Whitaker, Katie 1967-
WHITAKER, Katie 1967-
ADDRESSES: Home—Yorkshire, England. Agent—c/o Author Mail, Basic Books, 387 Park Ave. S., New York, NY 10016.
CAREER: Scholar and author.
AWARDS, HONORS: Thirlwall Prize and Medal, Cambridge University, 1997, for best original historical research for a scholar under the age of thirty; Elizabeth Longford Prize for Historical Biography, Society of Authors, 2004, for Mad Madge: The Extraordinary Life of Margaret Cavendish, Duchess of Newcastle, the First woman to Live by Her Pen; Century Fellow, University of Chicago.
Mad Madge: The Extraordinary Life of Margaret Cavendish, Duchess of Newcastle, the First Woman to Live by Her Pen, Basic Books (New York, NY), 2002.
SIDELIGHTS: Margaret Lucas, who later became Margaret Cavendish, duchess of Newcastle, when she married William Cavendish, was a well-known seventeenth-century author who wrote everything from poetry and plays to essays, biography, and novels, even science fiction. Her nonconformist ways and unconventional beliefs—she wore her own clothing designs that went against current fashions and had a scientific mind that resisted the dominant Christian theology of her time—combined to make her both highly criticized. She was also a magnetic personality whose writings drew considerable public interest, though Audrey Bilger pointed out in a Women's Review of Books article that "it would have been virtually impossible for Margaret to establish herself as an author . . . had it not been for her felicitous marriage to William Cavendish."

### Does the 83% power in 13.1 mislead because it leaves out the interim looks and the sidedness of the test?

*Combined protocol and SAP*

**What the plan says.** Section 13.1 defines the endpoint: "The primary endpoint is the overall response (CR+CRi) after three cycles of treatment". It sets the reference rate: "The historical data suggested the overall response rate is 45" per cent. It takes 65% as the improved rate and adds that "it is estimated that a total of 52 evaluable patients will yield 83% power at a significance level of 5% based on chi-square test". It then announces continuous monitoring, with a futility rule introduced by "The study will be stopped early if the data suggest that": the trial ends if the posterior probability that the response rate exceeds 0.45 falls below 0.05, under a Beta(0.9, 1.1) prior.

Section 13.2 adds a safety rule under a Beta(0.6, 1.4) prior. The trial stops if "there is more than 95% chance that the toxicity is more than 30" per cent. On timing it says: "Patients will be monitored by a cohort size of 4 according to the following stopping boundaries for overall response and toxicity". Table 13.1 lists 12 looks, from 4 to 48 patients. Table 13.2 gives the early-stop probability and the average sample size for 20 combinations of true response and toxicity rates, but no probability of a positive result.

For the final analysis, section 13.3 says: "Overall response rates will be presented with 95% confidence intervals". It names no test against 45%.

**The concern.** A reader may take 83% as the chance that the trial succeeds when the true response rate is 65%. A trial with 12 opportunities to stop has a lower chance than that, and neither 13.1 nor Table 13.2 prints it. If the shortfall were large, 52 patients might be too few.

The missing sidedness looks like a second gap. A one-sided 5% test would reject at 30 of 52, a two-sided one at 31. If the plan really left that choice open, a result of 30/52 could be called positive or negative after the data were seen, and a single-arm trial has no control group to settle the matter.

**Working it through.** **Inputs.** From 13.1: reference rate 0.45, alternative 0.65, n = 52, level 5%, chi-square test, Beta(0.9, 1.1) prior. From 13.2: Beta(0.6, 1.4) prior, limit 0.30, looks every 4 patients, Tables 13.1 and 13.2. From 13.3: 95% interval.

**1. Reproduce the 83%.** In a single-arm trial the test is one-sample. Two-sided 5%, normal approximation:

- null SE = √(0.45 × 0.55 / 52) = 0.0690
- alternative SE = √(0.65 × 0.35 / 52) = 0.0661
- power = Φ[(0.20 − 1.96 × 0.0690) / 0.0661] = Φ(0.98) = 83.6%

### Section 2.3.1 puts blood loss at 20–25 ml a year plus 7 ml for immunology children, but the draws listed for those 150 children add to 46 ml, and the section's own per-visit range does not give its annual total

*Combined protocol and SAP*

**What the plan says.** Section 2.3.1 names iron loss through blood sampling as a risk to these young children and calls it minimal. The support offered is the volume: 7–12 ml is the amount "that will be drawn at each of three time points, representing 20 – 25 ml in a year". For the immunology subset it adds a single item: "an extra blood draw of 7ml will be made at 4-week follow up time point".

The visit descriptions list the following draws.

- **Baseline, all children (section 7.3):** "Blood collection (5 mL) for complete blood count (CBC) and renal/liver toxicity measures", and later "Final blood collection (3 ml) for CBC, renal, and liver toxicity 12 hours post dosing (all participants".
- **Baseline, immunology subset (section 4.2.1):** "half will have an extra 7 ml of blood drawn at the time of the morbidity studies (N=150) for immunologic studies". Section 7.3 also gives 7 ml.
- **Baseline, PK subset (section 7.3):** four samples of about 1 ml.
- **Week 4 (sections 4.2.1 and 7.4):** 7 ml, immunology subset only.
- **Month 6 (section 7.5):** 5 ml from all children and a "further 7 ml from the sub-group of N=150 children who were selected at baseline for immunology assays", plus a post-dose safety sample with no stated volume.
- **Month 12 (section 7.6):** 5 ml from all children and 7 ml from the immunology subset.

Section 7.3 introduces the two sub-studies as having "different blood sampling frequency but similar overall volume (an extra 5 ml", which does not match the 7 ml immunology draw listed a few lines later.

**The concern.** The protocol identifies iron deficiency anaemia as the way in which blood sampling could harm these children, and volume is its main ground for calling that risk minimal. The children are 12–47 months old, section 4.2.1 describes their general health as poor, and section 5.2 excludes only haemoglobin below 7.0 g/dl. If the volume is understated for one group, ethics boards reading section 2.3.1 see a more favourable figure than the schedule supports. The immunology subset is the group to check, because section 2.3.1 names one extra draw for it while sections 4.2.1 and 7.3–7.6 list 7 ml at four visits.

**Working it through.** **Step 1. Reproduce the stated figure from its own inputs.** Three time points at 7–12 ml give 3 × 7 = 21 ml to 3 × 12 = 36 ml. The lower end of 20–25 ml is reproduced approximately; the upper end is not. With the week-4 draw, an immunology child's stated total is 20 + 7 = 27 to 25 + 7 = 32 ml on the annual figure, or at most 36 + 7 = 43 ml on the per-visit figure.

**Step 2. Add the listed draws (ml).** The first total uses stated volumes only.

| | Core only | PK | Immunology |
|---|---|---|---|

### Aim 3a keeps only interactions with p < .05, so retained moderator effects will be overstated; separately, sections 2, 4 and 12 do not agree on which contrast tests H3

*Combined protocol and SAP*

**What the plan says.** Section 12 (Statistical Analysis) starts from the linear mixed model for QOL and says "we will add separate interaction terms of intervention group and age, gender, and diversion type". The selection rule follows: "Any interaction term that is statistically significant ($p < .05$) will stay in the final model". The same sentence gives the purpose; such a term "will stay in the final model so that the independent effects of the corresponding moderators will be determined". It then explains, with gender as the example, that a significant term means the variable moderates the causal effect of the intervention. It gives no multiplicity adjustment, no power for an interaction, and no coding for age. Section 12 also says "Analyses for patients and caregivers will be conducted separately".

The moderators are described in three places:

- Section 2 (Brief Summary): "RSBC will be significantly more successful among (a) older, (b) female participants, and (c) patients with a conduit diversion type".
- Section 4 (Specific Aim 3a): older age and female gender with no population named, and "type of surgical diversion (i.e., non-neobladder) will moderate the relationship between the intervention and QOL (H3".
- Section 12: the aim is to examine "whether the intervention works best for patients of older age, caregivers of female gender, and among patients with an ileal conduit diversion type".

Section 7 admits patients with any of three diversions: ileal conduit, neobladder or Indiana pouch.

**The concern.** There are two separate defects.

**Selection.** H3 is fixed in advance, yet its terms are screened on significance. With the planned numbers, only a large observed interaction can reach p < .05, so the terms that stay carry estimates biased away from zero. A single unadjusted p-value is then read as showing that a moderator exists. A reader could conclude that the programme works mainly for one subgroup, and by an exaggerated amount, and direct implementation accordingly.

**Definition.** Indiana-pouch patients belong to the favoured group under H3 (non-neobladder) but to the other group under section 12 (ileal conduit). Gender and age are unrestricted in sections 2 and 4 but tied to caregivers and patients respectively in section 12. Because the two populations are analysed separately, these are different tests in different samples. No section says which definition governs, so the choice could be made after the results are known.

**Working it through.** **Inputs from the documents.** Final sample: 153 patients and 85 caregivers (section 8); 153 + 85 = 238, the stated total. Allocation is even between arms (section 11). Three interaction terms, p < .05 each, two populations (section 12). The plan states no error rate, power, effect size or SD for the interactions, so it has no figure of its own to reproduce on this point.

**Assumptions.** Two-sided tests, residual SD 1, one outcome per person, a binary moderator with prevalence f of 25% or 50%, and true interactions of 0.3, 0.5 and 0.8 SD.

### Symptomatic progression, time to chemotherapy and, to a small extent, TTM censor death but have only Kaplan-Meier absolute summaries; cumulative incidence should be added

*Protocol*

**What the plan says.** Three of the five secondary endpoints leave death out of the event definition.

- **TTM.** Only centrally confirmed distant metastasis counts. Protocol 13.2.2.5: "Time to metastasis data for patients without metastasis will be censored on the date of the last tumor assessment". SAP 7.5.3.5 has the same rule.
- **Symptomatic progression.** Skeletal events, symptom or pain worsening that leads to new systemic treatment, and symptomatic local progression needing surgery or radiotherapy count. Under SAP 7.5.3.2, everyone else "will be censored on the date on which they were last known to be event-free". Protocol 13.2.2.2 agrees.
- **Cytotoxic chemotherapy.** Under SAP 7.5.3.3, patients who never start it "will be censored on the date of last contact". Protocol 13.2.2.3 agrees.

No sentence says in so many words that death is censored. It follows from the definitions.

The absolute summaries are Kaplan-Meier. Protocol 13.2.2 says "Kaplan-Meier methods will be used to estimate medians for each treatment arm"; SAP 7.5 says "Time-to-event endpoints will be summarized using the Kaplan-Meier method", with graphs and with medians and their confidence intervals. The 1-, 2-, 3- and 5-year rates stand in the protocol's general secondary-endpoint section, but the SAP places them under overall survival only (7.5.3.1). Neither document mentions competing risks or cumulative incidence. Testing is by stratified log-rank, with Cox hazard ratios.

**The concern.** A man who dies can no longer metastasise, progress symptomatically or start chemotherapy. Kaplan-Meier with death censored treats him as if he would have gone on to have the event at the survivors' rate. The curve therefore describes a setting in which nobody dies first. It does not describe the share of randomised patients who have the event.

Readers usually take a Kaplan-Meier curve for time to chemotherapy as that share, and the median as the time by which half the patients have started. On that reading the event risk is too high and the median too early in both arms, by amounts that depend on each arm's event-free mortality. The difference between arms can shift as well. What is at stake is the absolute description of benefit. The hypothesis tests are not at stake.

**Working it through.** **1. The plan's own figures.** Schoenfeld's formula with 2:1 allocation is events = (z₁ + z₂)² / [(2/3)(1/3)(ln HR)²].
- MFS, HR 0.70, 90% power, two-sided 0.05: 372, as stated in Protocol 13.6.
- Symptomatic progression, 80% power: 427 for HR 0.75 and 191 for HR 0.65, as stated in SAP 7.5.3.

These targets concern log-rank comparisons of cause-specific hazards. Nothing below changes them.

By the late nineteenth century, the popular wisdom throughout England was that Margaret Cavendish, whose independent spirit was no longer appreciated by an increasingly conservative society, was, in fact, crazy. Despite the title, Katie Whitaker's book about Cavendish, Mad Madge: The Extraordinary Life of Margaret Cavendish, Duchess of Newcastle, the First Woman to Live by Her Pen, is a sympathetic portrait of Cavendish that reveals her to be the unique—and definitely sane—writer she was, a person deserving more study and a larger readership.
Bilger took issue with the reference in the book's title to "Mad Marge," as well as for referring to Cavendish as "the first woman to live by her pen." The latter statement is certainly untrue, for Cavendish's lifestyle was supported by her marriage to a duke. "Whitaker offers no evidence to suggest that Margaret received any income at all from her writing; on the contrary, she shows that it entailed a good deal of expense," noted Bilger. "None of this makes the biography itself any less valuable," added the critic, who appreciated Whitaker's efforts in drawing attention to her subject and for including many samples of Cavendish's writings in the book. Other reviewers also praised Mad Madge, a Publishers Weekly contributor concluding that it is "a lucid and fascinating account of Margaret's life, work and times."
BIOGRAPHICAL AND CRITICAL SOURCES:
Biography, summer, 2003, Audrey Bilger, review of Mad Madge: The Extraordinary Life of Margaret Cavendish, Duchess of Newcastle, the First Woman to Live by Her Pen, p. 520.
Publishers Weekly, August 12, 2002, review of MadMadge, p. 291.
Women's Review of Books, March, 2003, Audrey Bilger, review of Mad Madge, p. 16.*